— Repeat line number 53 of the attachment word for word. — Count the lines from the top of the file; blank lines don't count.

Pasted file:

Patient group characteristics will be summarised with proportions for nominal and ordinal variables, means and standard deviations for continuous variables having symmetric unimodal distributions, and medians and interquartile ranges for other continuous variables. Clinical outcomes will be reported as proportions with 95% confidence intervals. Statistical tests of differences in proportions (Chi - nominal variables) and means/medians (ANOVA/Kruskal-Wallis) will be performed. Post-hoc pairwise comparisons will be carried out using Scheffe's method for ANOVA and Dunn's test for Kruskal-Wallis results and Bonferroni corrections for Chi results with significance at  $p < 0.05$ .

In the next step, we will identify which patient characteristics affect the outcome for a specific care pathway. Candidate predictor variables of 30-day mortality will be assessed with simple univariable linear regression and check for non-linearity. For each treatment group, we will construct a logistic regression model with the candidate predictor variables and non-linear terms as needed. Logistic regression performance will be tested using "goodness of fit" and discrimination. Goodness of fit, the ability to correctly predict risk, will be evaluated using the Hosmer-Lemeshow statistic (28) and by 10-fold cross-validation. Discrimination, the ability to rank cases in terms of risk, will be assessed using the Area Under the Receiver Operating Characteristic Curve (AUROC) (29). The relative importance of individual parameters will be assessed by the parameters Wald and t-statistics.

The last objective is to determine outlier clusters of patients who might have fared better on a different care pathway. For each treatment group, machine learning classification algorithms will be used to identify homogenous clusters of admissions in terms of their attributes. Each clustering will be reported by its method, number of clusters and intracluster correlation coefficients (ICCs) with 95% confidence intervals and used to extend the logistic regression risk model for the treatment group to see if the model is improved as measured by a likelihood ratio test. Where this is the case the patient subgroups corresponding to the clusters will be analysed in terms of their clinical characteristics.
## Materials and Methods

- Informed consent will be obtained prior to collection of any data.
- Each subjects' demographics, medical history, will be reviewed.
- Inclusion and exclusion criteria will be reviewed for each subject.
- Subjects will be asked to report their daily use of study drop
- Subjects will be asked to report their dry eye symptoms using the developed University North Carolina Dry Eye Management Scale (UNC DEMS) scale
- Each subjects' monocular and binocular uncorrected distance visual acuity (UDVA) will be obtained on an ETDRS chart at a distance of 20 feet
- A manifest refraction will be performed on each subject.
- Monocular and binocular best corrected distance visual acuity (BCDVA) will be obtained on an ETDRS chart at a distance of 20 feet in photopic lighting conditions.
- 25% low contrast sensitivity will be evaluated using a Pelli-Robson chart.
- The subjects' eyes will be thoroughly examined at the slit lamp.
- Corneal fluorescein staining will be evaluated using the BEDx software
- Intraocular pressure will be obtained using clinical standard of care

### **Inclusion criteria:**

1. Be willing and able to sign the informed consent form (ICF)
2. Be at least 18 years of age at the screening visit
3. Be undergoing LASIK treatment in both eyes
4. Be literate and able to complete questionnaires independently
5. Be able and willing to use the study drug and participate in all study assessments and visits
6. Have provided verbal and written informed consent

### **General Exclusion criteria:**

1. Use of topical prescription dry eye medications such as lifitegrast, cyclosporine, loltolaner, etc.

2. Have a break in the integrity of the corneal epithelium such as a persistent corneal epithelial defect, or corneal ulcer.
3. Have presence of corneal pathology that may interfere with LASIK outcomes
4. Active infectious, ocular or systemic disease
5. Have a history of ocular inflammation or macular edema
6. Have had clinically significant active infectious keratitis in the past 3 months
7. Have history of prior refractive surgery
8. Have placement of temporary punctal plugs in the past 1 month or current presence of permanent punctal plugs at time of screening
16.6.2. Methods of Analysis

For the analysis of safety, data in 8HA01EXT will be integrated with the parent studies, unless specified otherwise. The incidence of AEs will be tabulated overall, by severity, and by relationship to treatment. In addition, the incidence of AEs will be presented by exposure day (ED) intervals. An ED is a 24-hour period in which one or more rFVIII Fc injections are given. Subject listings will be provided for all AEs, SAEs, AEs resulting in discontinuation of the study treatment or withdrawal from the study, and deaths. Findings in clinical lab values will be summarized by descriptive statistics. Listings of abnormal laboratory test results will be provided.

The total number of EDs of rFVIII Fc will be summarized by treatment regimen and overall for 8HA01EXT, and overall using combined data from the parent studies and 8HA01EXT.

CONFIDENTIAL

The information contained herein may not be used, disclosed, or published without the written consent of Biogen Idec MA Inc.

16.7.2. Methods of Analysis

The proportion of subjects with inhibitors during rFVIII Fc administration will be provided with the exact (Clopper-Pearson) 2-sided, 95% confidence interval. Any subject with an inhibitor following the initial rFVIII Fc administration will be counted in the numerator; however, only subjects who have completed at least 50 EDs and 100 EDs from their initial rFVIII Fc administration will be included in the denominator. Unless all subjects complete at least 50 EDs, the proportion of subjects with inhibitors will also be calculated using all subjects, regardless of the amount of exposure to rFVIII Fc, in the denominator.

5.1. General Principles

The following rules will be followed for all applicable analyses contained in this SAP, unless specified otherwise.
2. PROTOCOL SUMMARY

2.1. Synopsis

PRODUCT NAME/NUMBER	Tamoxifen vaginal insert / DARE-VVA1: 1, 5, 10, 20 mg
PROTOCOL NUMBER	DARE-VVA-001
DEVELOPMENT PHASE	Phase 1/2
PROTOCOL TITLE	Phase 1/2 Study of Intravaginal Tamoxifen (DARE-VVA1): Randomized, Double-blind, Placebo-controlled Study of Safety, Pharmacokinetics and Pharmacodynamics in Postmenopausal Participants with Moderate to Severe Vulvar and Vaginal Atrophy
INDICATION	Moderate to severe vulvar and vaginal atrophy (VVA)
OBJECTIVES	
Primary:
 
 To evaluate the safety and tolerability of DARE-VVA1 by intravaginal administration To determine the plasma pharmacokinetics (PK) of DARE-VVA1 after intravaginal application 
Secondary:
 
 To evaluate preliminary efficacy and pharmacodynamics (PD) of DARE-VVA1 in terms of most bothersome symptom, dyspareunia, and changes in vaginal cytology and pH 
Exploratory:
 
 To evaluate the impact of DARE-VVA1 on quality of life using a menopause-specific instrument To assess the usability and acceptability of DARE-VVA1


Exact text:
 To evaluate preliminary efficacy and pharmacodynamics (PD) of DARE-VVA1 in terms of most bothersome symptom, dyspareunia, and changes in vaginal cytology and pH 